The smoothest planet in the solar system is probably, AFAIK, Europa. It does have plate tectonics, of a sort, but it's ice plates floating on a water ocean. In terms of habitability, not great. Also, smoothness is here defined as maximum deviation from ellipsoid, not how steep those deviations are. I recently read (I forget where) that it might have fields of knife-like ice projections (which have a name that I also forgot) metres high and quite impassable.
Since you're probably looking for something more earth-like, I would guess that you can't avoid mountains. To develop complex life, you need a healthy mix of elements on the surface, plus a reasonable protection from radiation. You get the first from tectonics and volcanism, and the second from a molten ferromagnetic core that provides a magnetosphere. You also need surface volatiles (water, atmosphere) which in Earth's case got there from cometary bombardment, if memory serves. Someone correct me if I'm wrong.
Finally, I would think that thermodynamics on a flat planet would be too bland. We have no idea how life got started (ok, we have too many ideas), but what is sure is that you need an mixture of gradients: one chemical species diffusing from A to B, a temperature gradient going in a different direction, a liquid current carrying everything the third way etc. That is why all models of biogenesis, starting with Darwin's warm little pond are on some kind of interface. If the planet is too flat, I suspect the conditions might be too uniform. I haven't checked this suspicion in any way, and I doubt anyone has, so it could be completely wrong. But I have a hunch.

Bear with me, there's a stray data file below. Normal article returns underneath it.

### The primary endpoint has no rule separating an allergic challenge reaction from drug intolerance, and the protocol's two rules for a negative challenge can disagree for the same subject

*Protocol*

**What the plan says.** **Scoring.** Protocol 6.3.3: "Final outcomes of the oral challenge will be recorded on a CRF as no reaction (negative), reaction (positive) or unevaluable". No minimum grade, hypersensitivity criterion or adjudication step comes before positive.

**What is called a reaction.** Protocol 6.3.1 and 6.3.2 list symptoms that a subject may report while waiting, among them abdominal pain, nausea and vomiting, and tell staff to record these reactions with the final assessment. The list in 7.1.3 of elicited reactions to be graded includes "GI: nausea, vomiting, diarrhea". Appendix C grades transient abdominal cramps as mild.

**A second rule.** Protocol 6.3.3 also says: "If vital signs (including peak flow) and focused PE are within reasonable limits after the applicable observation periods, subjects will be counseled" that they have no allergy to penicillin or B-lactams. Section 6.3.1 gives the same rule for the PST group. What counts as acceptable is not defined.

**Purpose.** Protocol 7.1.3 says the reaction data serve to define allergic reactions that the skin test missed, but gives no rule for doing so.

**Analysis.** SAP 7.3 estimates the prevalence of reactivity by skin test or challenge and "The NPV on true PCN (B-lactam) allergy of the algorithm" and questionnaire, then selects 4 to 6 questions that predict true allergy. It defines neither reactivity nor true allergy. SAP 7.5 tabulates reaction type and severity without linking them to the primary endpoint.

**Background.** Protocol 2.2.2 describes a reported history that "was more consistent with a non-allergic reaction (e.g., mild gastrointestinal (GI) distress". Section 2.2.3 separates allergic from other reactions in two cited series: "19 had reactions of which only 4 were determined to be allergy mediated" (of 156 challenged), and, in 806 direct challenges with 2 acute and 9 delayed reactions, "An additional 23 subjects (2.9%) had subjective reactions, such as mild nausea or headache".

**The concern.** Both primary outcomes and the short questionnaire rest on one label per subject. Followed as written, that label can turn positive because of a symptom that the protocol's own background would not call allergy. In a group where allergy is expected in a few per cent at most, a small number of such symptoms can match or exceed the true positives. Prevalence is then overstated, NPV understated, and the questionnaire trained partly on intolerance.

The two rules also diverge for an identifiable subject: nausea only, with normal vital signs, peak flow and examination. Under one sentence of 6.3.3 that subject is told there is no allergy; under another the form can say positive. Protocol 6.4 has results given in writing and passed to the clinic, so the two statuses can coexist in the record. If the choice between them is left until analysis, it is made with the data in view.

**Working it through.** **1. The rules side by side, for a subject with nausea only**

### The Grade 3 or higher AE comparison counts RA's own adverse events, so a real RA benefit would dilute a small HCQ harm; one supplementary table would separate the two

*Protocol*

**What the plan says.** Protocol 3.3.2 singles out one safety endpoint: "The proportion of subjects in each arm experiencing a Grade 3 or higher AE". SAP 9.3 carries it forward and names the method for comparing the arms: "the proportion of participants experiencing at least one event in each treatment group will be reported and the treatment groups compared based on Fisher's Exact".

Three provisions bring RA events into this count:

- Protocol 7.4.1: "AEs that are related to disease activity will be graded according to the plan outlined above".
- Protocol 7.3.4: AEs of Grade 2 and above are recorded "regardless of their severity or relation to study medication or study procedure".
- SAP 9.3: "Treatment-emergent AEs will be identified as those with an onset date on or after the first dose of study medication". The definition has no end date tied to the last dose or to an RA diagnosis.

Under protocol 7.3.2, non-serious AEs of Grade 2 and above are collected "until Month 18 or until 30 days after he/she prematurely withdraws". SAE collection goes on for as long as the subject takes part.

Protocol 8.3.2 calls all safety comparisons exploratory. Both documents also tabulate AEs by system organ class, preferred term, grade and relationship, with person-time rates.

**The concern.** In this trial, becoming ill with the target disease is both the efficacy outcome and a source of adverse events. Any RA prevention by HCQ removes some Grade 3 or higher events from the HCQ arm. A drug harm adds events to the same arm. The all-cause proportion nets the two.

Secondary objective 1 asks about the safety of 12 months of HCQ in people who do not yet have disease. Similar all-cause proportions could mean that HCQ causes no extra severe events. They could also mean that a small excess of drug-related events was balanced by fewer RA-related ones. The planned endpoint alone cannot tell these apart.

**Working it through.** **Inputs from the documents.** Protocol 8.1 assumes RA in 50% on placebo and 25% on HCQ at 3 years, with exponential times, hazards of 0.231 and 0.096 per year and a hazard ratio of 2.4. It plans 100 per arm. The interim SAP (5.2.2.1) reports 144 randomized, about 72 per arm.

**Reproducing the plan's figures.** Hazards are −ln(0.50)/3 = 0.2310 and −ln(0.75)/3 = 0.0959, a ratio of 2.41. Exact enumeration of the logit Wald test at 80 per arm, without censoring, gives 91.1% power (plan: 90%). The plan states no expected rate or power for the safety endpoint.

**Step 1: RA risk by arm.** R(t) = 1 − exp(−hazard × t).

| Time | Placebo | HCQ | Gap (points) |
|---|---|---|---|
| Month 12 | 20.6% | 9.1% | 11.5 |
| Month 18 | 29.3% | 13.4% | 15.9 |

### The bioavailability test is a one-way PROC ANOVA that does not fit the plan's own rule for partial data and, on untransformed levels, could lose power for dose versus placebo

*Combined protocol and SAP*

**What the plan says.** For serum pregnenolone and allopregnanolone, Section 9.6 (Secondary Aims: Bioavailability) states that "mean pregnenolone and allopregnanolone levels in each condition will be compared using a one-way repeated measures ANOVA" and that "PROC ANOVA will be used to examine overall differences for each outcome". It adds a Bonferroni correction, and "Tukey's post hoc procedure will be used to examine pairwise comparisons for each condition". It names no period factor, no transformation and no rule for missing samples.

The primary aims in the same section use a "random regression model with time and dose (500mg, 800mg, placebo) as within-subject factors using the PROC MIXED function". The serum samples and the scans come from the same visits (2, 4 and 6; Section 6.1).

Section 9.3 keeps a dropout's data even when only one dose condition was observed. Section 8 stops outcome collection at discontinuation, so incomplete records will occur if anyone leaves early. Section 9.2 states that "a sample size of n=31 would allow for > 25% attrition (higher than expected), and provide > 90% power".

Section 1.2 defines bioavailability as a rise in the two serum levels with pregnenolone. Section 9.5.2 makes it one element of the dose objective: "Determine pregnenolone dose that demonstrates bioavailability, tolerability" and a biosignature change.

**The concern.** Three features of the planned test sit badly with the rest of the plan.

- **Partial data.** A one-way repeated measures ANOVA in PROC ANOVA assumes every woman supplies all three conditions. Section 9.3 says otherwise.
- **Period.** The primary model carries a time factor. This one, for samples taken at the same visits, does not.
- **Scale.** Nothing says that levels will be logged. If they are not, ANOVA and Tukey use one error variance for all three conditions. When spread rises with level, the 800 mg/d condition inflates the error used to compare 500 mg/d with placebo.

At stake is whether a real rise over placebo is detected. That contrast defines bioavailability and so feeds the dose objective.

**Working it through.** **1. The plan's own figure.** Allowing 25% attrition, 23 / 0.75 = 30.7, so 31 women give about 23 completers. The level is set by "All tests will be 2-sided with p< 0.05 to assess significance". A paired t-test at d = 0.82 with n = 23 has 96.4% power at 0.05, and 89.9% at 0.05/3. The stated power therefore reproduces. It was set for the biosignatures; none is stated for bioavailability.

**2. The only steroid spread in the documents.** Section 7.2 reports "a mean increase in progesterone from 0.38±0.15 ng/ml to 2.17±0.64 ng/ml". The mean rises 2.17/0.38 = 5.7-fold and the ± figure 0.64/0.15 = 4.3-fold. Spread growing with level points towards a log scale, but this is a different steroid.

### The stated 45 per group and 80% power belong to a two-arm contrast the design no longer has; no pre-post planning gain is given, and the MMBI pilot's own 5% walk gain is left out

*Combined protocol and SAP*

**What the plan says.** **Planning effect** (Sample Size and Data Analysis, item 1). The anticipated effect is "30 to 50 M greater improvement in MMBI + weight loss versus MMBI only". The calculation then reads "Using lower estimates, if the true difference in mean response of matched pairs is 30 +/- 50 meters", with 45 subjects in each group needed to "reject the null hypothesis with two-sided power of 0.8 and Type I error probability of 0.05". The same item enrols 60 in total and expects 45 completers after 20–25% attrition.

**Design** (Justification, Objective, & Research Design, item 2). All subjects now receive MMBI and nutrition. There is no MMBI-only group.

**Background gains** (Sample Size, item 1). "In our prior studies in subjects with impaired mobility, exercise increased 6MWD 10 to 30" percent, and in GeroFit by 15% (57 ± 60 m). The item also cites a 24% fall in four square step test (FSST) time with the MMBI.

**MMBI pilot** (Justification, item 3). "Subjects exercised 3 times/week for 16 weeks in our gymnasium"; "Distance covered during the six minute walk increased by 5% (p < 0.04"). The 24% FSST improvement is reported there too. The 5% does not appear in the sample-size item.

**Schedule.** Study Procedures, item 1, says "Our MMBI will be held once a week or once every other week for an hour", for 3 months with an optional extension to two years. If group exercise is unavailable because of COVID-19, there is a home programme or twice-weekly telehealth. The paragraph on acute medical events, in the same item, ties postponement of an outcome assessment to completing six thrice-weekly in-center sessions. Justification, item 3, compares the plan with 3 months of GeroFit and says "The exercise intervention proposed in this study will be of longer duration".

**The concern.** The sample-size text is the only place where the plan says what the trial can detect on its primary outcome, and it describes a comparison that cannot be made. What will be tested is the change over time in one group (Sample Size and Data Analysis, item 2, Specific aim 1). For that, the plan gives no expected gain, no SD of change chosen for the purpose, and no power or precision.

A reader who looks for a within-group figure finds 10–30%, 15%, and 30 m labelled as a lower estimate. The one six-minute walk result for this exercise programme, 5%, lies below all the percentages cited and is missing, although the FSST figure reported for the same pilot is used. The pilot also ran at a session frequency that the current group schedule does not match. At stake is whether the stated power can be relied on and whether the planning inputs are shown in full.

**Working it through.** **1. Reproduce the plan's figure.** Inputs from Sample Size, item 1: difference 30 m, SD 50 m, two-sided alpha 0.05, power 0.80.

Of course, you might not want life to develop there, just to be able to terraform and settle it. In that case, apart from probable lack of magnetosphere, I don't see any objections. Your ecosystems might be a bit boring, though.
An idea that might work: take an old planet around an old sun, and make it the only planet in the system. You could have a red dwarf that got too close to some energetic young suns and had the rest of its planets stripped away. Leave a circum-stellar dust ring that provides just enough micro-bombardments for any mountains to be eroded to low hills.
Now you have the right shape, but you lack water and atmosphere. No problem: the micro-bombardment has gradually shifted the planet's orbit outward (would that happen? Um...) and the outer layers of the dust ring are water-rich (which would happen). So a layer of water accumulates on the planet. Take it from there.